Agatha Christie didn’t decide who did it until most of the story was already written.

I always assumed she just knew who did it, in the same way that, well, a murderer knows exactly who they want to kill. Certainly, at the end of her books, she always made you feel that the story couldn’t have happened any other way. It had only ever seemed otherwise because you couldn’t see it. But it turns out that for many of her books, Christie often ran through multiple scenarios for the victim, the method of death, and the identity of the murderer. Curran finds that even the denouement of Endless Night, in which you innocently follow the narrator until you find in the last few pages that he is the murderer, was one of the later parts of the plot to be sorted out.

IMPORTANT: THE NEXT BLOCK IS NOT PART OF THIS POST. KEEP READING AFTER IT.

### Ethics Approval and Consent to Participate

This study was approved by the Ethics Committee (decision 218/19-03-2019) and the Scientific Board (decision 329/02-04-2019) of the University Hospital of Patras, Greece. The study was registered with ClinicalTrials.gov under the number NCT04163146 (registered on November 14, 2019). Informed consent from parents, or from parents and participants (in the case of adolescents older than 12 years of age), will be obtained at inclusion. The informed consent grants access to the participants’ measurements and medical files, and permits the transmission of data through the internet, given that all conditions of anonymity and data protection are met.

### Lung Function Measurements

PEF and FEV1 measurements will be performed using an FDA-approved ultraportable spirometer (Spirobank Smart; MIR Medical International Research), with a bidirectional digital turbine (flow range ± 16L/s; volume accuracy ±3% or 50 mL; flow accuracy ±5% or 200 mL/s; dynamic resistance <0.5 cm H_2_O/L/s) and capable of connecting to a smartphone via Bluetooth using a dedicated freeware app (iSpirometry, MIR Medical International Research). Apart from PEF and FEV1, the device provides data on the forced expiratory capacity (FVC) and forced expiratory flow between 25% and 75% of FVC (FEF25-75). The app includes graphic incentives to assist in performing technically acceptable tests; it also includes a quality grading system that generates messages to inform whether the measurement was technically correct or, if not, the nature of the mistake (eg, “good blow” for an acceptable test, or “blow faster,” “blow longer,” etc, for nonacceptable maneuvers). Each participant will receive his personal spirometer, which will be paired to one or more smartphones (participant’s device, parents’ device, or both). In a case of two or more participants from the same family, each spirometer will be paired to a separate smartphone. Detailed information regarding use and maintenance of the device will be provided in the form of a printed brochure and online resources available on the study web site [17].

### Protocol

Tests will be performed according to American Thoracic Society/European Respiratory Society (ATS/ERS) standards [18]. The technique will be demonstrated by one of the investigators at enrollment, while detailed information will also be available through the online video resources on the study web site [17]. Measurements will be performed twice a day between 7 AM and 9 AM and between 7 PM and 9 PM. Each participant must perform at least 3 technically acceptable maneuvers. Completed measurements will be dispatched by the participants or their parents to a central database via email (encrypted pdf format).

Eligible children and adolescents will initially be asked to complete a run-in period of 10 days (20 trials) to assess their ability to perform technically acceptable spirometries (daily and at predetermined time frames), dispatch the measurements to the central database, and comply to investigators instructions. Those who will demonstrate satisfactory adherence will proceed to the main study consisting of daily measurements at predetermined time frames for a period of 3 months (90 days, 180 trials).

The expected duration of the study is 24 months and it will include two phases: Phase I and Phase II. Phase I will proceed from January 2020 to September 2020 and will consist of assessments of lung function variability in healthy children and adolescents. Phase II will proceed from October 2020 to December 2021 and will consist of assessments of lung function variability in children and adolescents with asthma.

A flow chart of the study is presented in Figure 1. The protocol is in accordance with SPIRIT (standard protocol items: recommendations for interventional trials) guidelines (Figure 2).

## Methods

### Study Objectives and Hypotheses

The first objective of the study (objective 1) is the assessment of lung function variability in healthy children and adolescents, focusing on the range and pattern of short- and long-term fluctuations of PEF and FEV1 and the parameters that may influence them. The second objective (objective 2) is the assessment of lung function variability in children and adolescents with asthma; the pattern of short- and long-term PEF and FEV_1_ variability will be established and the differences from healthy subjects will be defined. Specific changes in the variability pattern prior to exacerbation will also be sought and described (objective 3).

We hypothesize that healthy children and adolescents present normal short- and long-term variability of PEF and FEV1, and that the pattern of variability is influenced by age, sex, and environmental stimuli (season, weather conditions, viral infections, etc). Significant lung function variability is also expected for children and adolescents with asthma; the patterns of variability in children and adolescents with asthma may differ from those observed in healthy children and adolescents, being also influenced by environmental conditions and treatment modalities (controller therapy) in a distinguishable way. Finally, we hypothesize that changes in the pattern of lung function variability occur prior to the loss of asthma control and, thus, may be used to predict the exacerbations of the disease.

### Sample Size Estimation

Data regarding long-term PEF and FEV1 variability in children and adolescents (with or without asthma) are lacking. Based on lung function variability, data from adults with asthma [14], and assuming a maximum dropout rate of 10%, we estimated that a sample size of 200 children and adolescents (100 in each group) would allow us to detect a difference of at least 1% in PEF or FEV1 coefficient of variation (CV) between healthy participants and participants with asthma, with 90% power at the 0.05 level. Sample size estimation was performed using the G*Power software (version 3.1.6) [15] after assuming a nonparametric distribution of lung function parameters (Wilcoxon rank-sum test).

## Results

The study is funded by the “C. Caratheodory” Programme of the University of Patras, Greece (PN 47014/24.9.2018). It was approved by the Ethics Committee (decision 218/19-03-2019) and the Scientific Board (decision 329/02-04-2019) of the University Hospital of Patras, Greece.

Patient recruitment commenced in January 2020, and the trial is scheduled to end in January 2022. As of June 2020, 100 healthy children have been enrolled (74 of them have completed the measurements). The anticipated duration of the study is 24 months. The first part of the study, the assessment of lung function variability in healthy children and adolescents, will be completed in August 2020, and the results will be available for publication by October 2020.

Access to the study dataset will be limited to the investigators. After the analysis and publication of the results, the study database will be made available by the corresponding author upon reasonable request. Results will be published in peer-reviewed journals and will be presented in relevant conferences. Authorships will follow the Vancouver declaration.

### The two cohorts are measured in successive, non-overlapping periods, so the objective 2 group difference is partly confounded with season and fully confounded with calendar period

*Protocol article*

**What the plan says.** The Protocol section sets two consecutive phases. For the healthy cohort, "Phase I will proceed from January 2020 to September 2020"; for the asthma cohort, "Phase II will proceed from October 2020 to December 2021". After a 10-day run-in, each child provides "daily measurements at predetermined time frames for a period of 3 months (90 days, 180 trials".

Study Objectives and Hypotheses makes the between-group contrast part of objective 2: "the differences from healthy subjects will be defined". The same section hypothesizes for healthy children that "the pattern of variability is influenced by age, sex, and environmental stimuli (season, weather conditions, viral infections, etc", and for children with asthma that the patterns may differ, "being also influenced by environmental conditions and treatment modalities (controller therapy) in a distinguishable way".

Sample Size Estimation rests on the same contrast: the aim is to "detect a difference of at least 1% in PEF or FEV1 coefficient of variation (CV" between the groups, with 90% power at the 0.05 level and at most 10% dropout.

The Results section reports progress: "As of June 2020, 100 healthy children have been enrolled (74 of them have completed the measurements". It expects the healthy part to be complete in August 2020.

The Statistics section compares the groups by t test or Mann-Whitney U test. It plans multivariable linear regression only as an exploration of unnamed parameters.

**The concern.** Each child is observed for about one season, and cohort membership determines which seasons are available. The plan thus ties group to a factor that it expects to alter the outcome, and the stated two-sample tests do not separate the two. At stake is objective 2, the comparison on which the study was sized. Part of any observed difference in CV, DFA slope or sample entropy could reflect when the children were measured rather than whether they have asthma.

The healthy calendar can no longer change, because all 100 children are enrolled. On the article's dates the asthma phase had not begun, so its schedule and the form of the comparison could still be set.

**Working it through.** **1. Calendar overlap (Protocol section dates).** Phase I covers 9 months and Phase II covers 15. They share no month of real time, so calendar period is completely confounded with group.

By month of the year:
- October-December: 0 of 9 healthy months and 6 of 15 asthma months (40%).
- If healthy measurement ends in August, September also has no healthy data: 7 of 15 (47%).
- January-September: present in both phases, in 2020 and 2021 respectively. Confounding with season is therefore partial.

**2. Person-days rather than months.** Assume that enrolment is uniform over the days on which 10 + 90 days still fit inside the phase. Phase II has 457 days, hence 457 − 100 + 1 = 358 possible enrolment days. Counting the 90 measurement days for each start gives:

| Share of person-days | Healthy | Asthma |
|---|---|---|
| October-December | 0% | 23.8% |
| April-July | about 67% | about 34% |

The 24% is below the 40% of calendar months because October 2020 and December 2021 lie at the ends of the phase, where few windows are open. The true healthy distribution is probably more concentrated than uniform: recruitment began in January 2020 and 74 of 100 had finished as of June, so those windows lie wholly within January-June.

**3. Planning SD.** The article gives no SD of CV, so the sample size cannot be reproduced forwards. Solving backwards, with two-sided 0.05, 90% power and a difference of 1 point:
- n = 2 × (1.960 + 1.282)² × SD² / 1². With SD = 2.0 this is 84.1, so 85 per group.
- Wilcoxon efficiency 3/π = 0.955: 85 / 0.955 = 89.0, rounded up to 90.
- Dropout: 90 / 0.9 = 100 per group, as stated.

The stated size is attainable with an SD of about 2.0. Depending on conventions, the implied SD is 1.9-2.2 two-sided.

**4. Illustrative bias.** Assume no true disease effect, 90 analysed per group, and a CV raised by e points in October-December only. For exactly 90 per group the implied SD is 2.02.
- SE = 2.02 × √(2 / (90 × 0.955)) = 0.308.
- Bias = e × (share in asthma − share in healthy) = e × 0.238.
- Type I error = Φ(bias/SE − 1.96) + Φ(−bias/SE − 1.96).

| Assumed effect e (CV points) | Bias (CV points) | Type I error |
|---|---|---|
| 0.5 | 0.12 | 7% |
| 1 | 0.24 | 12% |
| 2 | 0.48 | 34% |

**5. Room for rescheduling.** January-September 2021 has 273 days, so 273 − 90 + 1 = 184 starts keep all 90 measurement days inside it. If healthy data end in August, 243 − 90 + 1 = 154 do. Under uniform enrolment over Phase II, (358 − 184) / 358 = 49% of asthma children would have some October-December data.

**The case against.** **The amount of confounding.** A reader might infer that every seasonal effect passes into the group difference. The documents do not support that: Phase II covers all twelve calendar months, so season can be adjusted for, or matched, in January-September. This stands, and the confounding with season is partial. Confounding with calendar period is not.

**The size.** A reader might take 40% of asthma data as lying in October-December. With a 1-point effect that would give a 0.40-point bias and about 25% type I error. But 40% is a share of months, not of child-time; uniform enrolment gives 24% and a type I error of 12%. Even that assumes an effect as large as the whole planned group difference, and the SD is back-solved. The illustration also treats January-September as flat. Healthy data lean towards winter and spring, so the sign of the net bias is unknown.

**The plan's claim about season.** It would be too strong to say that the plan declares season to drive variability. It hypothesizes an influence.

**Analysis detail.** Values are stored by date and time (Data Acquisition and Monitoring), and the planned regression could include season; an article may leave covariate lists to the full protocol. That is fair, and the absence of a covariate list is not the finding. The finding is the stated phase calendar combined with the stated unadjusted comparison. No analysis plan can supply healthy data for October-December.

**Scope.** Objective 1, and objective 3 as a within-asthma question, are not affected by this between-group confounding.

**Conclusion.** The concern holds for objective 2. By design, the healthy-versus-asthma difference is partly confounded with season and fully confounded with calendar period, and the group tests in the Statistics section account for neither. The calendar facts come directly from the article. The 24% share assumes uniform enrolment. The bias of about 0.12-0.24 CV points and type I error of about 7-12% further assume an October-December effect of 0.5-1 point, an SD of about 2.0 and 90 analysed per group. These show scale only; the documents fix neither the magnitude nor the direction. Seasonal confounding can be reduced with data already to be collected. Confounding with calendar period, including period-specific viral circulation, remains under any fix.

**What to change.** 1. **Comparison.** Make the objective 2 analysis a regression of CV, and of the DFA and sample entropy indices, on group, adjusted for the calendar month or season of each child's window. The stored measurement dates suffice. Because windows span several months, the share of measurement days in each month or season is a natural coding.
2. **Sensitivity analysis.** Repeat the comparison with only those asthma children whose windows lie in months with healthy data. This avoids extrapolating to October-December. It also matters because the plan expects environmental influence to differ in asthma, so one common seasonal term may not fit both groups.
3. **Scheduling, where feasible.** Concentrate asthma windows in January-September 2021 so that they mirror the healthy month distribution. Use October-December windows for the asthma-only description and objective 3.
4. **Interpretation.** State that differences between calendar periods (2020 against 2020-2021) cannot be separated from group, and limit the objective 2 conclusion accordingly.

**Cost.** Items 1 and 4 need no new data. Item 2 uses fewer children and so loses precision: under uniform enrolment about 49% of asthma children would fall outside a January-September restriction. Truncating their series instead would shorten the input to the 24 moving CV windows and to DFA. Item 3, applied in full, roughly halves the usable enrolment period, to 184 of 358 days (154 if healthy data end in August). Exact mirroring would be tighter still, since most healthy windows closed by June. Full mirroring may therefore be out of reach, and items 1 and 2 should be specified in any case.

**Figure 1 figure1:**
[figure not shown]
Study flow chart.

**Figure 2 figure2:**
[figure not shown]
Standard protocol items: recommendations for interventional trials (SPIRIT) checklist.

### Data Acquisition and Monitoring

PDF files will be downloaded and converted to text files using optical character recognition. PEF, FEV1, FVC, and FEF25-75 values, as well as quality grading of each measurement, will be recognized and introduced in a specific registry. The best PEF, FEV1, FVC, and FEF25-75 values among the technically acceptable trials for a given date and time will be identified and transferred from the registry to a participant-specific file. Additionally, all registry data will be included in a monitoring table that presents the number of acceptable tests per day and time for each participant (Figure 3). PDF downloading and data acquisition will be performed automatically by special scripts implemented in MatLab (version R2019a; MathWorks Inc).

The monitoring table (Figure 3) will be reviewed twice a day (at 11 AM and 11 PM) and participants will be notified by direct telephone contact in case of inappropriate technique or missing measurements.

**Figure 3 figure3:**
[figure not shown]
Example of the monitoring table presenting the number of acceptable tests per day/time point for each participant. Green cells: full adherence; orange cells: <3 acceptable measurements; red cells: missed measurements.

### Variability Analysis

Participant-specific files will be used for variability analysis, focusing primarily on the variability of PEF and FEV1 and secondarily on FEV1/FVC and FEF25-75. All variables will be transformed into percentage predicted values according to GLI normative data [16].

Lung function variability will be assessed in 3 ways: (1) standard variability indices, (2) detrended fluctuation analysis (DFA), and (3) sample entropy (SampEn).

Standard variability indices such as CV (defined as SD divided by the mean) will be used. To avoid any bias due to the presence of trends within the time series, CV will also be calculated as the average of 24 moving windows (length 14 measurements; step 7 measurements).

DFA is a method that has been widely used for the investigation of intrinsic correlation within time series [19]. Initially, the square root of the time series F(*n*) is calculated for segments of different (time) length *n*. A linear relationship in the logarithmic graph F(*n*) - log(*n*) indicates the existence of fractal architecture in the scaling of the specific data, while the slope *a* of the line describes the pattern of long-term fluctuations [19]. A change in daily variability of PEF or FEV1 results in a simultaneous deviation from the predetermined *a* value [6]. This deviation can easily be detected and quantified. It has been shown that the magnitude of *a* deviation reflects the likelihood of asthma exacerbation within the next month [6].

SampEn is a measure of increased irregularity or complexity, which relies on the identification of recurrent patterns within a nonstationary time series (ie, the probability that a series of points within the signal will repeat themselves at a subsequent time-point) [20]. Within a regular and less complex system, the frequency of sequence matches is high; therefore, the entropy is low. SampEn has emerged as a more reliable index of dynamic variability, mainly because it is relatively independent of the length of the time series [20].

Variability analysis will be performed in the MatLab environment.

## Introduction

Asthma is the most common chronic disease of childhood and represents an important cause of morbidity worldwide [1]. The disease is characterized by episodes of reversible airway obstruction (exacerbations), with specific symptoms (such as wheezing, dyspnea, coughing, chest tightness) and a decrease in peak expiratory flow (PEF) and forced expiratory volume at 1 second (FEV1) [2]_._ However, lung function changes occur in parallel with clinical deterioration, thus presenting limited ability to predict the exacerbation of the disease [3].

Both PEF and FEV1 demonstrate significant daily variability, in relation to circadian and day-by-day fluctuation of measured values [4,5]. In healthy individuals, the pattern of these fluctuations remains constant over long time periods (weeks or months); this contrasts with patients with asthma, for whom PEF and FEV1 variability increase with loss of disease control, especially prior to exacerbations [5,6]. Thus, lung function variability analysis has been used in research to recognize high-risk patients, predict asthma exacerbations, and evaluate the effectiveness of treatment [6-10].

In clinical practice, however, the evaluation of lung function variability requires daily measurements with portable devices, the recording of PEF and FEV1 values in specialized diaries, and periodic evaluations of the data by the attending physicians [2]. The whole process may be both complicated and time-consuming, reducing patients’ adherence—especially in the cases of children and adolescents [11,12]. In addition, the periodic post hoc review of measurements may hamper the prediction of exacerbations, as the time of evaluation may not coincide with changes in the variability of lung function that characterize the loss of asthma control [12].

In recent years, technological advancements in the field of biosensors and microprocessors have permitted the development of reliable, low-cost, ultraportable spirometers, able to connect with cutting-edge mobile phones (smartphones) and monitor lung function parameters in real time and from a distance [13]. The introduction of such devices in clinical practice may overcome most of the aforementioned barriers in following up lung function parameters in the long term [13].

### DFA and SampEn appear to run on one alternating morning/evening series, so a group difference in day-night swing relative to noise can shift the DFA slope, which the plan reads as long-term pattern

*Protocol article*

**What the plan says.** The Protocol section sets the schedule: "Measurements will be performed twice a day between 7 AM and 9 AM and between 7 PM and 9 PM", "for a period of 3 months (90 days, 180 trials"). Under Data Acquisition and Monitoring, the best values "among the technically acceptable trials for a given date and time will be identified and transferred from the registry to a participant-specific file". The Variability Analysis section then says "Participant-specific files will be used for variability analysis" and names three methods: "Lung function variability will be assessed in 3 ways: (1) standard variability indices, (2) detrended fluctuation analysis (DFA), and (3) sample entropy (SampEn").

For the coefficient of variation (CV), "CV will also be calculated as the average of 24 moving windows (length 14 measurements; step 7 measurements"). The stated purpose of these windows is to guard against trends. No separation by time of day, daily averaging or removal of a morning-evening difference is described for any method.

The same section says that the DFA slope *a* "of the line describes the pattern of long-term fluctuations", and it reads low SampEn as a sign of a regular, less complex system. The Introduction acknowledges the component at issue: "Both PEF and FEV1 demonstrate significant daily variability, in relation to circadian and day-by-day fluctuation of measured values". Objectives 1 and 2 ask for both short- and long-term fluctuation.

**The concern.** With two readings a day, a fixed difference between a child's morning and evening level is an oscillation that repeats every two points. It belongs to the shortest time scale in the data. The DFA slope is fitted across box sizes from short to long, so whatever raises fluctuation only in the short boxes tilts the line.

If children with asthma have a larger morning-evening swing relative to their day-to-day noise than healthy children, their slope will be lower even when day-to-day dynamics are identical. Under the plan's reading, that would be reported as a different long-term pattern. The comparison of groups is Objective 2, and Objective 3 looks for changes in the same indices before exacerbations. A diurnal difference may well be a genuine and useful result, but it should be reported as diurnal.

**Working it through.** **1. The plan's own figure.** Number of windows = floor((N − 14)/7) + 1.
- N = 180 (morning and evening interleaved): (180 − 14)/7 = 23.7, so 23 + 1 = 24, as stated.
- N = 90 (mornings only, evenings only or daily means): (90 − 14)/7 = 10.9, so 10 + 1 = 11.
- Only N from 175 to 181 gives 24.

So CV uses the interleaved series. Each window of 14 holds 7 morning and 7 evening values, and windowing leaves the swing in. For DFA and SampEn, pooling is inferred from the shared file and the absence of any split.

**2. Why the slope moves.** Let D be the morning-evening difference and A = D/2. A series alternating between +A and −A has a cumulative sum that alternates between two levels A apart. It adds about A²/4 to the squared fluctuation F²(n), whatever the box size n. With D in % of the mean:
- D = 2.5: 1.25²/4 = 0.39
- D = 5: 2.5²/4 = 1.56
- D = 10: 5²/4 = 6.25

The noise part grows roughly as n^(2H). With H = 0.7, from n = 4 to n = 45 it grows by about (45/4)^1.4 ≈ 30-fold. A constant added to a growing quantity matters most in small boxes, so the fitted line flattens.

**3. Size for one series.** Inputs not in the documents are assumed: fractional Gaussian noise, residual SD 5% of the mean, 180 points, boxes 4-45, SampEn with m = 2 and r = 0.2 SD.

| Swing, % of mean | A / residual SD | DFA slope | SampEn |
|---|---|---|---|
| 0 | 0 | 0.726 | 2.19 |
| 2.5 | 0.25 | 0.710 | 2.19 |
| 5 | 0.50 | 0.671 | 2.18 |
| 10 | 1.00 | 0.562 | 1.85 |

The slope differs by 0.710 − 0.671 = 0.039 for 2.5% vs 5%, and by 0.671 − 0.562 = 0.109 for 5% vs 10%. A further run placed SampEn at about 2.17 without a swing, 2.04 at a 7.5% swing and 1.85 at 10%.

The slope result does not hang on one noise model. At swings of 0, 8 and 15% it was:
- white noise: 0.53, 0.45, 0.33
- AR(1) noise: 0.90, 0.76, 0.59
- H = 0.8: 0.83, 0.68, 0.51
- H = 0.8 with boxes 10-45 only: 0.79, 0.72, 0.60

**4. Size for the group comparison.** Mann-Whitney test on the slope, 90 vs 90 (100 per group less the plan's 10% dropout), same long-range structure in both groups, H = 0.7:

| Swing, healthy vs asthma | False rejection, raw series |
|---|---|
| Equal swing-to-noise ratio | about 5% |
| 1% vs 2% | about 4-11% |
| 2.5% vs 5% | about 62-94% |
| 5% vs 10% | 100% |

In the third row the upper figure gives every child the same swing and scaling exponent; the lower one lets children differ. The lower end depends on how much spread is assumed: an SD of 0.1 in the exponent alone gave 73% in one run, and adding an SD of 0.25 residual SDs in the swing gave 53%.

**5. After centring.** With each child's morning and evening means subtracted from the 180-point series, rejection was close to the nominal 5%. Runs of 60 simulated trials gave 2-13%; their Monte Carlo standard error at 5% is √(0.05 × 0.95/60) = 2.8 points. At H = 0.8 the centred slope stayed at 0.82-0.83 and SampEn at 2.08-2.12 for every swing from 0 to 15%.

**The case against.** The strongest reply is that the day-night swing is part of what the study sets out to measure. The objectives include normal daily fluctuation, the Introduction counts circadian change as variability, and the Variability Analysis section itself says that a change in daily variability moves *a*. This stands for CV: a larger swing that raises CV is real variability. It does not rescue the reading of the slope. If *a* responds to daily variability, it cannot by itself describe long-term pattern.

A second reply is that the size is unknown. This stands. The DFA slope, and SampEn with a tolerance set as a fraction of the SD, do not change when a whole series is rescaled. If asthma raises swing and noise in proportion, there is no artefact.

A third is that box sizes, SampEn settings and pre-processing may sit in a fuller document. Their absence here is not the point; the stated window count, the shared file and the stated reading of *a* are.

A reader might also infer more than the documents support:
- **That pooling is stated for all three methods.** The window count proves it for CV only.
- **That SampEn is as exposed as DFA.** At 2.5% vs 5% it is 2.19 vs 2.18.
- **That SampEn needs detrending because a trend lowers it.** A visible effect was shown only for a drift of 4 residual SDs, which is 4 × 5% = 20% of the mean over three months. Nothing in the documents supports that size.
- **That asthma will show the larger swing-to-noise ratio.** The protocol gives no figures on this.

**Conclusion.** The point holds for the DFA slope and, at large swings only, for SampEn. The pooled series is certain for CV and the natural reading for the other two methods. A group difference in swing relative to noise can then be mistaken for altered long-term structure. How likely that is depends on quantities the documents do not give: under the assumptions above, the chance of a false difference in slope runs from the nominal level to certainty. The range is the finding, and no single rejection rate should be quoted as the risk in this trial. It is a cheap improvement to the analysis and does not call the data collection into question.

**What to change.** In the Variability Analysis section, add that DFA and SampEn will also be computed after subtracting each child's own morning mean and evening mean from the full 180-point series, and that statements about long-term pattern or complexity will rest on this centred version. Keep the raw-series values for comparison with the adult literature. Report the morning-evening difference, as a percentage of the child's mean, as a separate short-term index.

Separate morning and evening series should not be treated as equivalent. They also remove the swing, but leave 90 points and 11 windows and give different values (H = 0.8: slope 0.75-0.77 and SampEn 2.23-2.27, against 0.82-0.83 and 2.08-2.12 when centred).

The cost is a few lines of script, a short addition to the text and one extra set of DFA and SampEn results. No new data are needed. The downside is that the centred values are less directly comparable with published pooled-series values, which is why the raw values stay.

Isn’t that the easiest way to do it?  Just like multiplying numbers is easier than factoring, it would be simpler to take some facts as given and thread a murder plot through them than to start with the plot and think up facts that fit.  After all it is supposed to be a surprise in the end.  Writing the facts before you know the mystery ensures you don’t give away the surprise.  via kottke.